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Increased Productivity of a Cover Crop Mixture Is Not Associated with Enhanced Agroecosystem Services

  • Richard G. Smith ,

    Affiliation: Department of Natural Resources and the Environment, University of New Hampshire, Durham, New Hampshire, United States of America

  • Lesley W. Atwood,

    Affiliation: Department of Natural Resources and the Environment, University of New Hampshire, Durham, New Hampshire, United States of America

  • Nicholas D. Warren

    Affiliation: Department of Natural Resources and the Environment, University of New Hampshire, Durham, New Hampshire, United States of America

Increased Productivity of a Cover Crop Mixture Is Not Associated with Enhanced Agroecosystem Services

  • Richard G. Smith, 
  • Lesley W. Atwood, 
  • Nicholas D. Warren
  • Published: May 21, 2014
  • DOI: 10.1371/journal.pone.0097351


Cover crops provide a variety of important agroecological services within cropping systems. Typically these crops are grown as monocultures or simple graminoid-legume bicultures; however, ecological theory and empirical evidence suggest that agroecosystem services could be enhanced by growing cover crops in species-rich mixtures. We examined cover crop productivity, weed suppression, stability, and carryover effects to a subsequent cash crop in an experiment involving a five-species annual cover crop mixture and the component species grown as monocultures in SE New Hampshire, USA in 2011 and 2012. The mean land equivalent ratio (LER) for the mixture exceeded 1.0 in both years, indicating that the mixture over-yielded relative to the monocultures. Despite the apparent over-yielding in the mixture, we observed no enhancement in weed suppression, biomass stability, or productivity of a subsequent oat (Avena sativa L.) cash crop when compared to the best monoculture component crop. These data are some of the first to include application of the LER to an analysis of a cover crop mixture and contribute to the growing literature on the agroecological effects of cover crop diversity in cropping systems.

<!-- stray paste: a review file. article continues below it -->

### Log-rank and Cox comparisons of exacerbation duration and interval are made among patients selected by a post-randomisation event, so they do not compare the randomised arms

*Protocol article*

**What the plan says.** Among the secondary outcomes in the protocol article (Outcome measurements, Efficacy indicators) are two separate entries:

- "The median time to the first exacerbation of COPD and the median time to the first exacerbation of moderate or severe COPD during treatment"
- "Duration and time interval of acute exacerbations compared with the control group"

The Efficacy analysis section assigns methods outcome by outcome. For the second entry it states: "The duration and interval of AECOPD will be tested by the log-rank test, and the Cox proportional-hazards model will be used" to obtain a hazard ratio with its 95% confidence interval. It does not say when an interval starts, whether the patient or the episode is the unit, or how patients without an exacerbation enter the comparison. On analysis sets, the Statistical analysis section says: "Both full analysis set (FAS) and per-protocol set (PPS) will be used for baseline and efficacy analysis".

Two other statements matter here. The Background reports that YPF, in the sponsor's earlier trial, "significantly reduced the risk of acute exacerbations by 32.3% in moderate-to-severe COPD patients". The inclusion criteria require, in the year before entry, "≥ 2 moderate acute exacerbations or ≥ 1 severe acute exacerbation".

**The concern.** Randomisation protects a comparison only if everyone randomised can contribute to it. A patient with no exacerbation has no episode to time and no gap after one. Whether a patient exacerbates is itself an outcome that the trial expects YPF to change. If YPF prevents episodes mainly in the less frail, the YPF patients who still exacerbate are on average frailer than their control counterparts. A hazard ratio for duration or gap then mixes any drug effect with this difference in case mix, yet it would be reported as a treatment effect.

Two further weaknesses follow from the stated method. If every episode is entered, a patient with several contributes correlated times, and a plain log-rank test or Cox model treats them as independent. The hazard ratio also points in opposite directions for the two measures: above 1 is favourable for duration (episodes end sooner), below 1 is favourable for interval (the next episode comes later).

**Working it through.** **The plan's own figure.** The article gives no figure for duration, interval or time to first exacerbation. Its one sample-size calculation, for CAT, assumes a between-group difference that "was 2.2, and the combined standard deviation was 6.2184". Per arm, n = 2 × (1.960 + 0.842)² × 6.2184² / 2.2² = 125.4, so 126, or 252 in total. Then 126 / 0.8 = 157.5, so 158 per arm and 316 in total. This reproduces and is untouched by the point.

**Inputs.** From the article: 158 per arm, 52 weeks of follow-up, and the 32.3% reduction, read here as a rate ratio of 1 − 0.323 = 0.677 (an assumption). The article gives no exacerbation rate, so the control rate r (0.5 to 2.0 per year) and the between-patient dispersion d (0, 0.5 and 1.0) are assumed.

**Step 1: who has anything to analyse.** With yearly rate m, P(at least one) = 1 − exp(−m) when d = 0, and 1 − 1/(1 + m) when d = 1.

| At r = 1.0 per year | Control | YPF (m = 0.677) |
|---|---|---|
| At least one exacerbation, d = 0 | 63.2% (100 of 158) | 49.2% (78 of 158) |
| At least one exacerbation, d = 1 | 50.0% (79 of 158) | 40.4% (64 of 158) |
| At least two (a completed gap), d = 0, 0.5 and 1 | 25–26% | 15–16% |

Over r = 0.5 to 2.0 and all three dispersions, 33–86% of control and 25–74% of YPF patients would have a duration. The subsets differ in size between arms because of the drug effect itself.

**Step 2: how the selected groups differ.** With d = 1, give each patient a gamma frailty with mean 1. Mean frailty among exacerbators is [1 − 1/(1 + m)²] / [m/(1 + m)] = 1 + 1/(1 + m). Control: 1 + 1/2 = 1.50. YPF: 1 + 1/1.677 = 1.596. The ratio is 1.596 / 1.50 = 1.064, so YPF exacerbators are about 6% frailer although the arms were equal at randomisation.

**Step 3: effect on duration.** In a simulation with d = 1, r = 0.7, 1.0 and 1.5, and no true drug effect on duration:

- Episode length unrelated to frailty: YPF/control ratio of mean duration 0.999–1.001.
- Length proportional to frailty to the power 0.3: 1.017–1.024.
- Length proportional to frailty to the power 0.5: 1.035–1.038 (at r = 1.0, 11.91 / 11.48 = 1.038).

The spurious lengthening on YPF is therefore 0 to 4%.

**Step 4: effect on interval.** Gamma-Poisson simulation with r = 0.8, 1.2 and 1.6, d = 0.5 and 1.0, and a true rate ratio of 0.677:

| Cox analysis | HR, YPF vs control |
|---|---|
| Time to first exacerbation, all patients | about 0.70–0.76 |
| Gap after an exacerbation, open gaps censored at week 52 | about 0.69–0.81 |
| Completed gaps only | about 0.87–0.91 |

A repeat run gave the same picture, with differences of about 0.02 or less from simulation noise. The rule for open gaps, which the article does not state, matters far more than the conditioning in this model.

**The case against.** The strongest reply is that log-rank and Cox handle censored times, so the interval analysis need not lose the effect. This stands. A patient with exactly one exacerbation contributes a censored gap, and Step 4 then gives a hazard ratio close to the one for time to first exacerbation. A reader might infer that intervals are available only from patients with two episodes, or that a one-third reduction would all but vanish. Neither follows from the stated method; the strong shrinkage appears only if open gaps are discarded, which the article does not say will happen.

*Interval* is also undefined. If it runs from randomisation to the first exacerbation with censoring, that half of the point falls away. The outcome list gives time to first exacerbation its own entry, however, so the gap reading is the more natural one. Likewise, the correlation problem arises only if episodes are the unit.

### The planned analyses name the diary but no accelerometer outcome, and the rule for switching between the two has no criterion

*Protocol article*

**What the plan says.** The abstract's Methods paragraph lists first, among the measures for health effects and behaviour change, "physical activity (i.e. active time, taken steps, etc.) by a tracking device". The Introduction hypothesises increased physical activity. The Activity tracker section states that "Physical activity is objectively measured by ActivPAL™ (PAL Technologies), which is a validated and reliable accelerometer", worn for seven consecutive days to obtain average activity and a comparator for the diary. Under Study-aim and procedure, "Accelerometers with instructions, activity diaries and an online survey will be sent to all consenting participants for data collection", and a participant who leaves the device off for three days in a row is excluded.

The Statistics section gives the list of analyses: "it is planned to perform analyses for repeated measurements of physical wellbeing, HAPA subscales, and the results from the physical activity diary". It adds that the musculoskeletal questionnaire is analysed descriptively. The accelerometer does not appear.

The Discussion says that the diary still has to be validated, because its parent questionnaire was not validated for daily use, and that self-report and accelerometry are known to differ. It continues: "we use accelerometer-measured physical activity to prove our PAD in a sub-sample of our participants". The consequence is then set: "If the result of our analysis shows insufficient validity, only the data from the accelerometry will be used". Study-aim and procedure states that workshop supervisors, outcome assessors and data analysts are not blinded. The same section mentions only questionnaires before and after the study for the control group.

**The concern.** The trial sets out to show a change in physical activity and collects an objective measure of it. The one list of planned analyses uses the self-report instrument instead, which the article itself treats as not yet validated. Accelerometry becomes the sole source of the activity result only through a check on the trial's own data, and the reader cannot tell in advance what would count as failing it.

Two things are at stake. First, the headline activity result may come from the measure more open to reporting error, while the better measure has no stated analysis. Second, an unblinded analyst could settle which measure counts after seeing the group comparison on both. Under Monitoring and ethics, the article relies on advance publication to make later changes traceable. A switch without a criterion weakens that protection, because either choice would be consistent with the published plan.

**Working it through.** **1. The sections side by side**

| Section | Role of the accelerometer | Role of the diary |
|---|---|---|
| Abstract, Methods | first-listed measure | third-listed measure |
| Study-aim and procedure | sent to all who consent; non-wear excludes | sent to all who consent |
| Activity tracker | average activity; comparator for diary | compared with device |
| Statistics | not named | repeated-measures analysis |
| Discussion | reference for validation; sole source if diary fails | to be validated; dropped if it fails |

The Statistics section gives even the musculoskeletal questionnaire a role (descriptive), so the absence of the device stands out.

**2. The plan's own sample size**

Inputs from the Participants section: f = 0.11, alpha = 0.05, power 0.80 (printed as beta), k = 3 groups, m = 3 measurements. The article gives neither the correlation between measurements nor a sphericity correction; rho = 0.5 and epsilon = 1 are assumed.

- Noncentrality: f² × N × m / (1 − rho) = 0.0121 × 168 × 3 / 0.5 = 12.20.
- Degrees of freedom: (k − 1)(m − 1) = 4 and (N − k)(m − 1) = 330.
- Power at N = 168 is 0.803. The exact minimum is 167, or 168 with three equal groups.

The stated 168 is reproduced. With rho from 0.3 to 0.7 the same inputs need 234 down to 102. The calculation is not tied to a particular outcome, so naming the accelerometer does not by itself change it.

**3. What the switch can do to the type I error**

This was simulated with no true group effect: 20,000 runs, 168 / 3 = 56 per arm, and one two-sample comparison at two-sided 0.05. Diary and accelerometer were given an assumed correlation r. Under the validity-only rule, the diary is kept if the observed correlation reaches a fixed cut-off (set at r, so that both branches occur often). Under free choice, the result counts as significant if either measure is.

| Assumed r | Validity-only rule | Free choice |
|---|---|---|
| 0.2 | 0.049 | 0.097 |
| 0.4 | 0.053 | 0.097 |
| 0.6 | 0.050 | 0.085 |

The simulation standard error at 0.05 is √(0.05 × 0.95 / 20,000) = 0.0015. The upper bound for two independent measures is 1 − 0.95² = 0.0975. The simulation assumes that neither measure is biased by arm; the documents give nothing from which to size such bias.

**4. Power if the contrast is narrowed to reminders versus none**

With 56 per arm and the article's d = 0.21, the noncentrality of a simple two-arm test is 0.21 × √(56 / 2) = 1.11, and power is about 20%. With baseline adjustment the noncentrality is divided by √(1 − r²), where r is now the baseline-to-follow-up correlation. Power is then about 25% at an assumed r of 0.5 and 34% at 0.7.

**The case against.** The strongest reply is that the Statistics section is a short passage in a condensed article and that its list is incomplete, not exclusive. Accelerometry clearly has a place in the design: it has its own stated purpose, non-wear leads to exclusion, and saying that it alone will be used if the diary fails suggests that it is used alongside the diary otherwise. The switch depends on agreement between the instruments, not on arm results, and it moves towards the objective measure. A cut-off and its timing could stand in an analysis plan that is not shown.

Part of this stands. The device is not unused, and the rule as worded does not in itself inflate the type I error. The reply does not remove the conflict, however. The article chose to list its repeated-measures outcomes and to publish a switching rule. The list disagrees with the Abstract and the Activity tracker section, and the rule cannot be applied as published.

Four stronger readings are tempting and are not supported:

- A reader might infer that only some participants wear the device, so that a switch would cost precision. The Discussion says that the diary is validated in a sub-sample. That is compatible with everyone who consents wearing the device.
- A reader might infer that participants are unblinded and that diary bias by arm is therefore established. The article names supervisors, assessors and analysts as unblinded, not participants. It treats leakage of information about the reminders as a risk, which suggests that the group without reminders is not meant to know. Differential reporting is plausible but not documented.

Cover crops are typically sown within annual crop rotations to protect soil from erosion or provide other agroecosystem services such as building soil fertility and organic matter, retaining nutrients, or suppressing weeds during periods when cash crops are not actively growing [1][3]. Typically, these crops are sown as monocultures or simple graminoid-legume bicultures [2]; however, there is increasing interest among growers and researchers in investigating whether there may be additional benefits to growing cover crops in more species-diverse mixtures [4]. While there has been a large number of studies examining the role that crop diversity (including the use of cover crops within diversified rotations) plays with respect to specific agroecosystem services [5][7], few studies have examined the role of cover crop diversity explicitly (but see [4], [8]).